LET’S GO HIKING Exploration Trail (Part 1)

Jul 20, 2023 | Outdoor Adventures

The Children’s Forest Exploration Trail leads hikers on an adventure through some of the most expansive boulder fields in the mountains. (Photos by T. Wilcox)

By TIM WILCOX – Special to the Alpine Mountaineer


Where: Running Springs/Arrowbear

Length: 4.6 miles (round trip)

Elevation gain: 750 feet

Challenge: moderate to semi-difficult


For the sake of careful identification and context, please note that the full name of this route is Children’s Forest Exploration Trail and that from bottom to top it’s 4.5 miles long, resulting in a nine-mile round trip. Also, the overall elevation gain is about 1,500 feet. Those statistics make this one of our area’s most challenging hikes, so let’s break it into two manageable segments.

Before tackling the lower half, you’ll need to know how to get there. From communities west of Running Springs, take Highway 18 east through Skyforest, then past SkyPark and Heaps Peak Arboretum. Motoring 4.5 miles from the arboretum will bring you to “downtown” Running Springs. Proceed to the main intersection and remain on Highway 18 after passing safely through the yield sign. Continue down the hill a mile or so past Charles Hoffman Elementary School and its baseball field to Keller Peak Road (just beyond the Forest Service sign). Turn right there, and soon you’ll find three parking spots at the lower trailhead.  If they’re taken, drive up the road a little farther.

This popular trail, which is mostly sunny, winds its way through a number of ecosystems, including chaparral and riparian forest.

This popular trail, which is mostly sunny, winds its way through a number of ecosystems, including chaparral and riparian forest.

On the Trail

OK, let’s go hiking. From the lower parking area, the pathway heads up to the right past a sign with summary information. Briefly, I’ll note here that the trail was designed in 1993 by a group of carefully selected middle and high school students in consultation with Forest Service personnel and other professionals.

As you ascend, you’ll notice almost immediately a creek that’s usually bone dry this time of year. But, thanks to our extraordinary winter, the water music continues to delight passing hikers. Be ready to cross the creek ahead, stepping carefully on several well-placed stones.

Here you enter one of the trail’s steeper sections. The beaten earth briefly widens to between three and four feet, then narrows to a more typical two to three feet. Now, a few minutes into your hike, large boulders appear on either side of the pathway. They’re a portent of what lies ahead—namely, some of the most impressive granite boulder fields in all of these mountains.

Soon you come to the first major boulder array, crowned by the sun-bleached trunk of a tree that must have toppled at least a century ago. Around the corner you’ll notice how enormous the foundational boulder is. It’s a truly impressive geological feature.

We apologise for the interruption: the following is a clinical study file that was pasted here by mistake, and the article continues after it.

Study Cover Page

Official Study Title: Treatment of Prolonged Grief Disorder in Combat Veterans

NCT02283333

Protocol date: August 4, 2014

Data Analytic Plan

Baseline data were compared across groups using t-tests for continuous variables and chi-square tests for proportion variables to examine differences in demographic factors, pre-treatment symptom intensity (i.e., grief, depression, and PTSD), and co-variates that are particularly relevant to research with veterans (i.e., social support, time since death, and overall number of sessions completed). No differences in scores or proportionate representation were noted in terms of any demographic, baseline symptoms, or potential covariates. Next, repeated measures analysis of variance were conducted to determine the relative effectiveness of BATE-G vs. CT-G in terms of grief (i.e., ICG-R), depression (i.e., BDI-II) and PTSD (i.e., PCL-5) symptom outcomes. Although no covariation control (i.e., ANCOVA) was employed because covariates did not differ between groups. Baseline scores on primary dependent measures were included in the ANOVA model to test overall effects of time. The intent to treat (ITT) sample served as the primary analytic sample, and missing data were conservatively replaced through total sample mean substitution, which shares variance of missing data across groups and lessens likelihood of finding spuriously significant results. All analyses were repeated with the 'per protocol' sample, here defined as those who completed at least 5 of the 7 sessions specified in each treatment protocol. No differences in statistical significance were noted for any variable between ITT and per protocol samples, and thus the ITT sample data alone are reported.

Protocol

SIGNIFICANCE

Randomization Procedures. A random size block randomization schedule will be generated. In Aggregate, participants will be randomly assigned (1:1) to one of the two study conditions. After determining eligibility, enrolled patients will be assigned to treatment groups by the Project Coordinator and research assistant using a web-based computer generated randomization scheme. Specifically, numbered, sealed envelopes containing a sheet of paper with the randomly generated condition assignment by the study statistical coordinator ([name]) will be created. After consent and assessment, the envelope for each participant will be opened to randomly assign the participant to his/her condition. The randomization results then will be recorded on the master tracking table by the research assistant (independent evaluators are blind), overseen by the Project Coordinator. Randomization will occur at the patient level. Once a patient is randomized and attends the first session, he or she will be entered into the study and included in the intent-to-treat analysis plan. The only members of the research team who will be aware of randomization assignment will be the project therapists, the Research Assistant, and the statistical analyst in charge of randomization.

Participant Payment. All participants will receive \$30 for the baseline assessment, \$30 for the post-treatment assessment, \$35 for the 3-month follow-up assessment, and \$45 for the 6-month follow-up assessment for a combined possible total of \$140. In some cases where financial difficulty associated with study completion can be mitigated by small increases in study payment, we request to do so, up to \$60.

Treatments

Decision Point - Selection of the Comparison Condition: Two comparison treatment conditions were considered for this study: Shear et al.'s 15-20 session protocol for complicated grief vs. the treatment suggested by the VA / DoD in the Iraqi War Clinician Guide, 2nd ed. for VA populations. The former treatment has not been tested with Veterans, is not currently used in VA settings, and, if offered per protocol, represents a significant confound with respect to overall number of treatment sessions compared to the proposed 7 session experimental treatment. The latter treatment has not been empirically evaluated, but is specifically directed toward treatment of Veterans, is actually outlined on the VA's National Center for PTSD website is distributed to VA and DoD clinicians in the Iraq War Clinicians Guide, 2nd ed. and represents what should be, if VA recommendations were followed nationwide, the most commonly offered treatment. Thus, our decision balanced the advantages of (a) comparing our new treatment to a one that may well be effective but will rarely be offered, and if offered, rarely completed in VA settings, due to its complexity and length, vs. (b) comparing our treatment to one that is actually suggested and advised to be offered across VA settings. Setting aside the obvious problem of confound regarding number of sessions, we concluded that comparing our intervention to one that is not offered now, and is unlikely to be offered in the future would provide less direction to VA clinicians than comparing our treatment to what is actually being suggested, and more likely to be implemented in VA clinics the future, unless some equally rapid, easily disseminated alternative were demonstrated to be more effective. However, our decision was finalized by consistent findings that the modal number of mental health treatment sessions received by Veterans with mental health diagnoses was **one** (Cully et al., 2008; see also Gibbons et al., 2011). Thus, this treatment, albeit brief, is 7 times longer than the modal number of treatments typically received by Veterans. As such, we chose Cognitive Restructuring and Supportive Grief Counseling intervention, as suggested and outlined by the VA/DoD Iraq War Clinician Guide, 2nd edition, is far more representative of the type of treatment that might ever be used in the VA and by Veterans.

As the trail becomes even rockier, it transitions into a series of switchbacks, then narrows and continues ascending. Loose gravel suggests the need for careful hiking. Also, mountain-bike tracks reveal that this is a popular trail for riders as well as hikers. It’s essential, then, to be vigilant—especially around blind curves—looking and listening for descending bikers. Some of them may signal their approach with warning bells.

Just shy of half a mile along, you’ll see an inviting bench to the right. Its prominent inscription reads, “In memory of Gary Brandenburg. DEDICATED TO THE CHILDREN.” Perfect!

Immediately beyond that memorial, the trail levels off for a while, descends briefly, then resumes a moderate upward course into an open area with fewer trees. Well beyond the pathway ahead, you can see heavily forested hillsides with rocky outcroppings.

Nearing the one-mile mark, you’ll come upon a Forest Service road. Don’t go left or right there. Instead, continue on the trail itself. As you ascend, you’ll notice a subtle forest phase change, as oak trees and their siblings cede the arboreal majority to conifers. You’ll notice, too, how well kept the pathway is—free of litter and with chaparral on both sides neatly brushed. Kudos to the Southern California Mountains Foundation, which manages the trail.

At about the 1.5-mile mark, the route really opens up, offering a panorama of nearly 270 degrees. Pause here to savor the buena vistas, including a striking view of the San Gabriel Mountains to the west.

Now the trail winds around and through more fortress-like boulder fields. Impressive, too, are the large Ponderosa pines, which are the dominant evergreens here. Near the two-mile mark on the left, one particularly stout specimen displays a blackened cavity rising nearly 10 feet from the ground. It’s a survivor of the 1970 Bear Fire.

Finally, when you encounter an especially massive outcropping of granite (after a steep section of trail), you’ll come to the 2.3-mile mark, which is slightly more than halfway. You can continue on, of course, if you have the time and energy. But for the purposes of this week’s column, we’ll declare this to be our turning-around point. How long have we been on the trail? Slightly more than one hour. Now we can traverse a mostly downward route, retracing our steps to the lower trailhead.

NOTES: While your hike will include shady stretches, this is a predominantly sunny trail. Especially in the summer, it’s essential to have protective headgear, sunscreen and plenty of water. Hiking in the morning or later in the day is recommended. Also, depending on your pace, allot two to three hours for the round trip. Be aware, too, that a Forest Service Adventure Pass (daily or annual) is required for parking.


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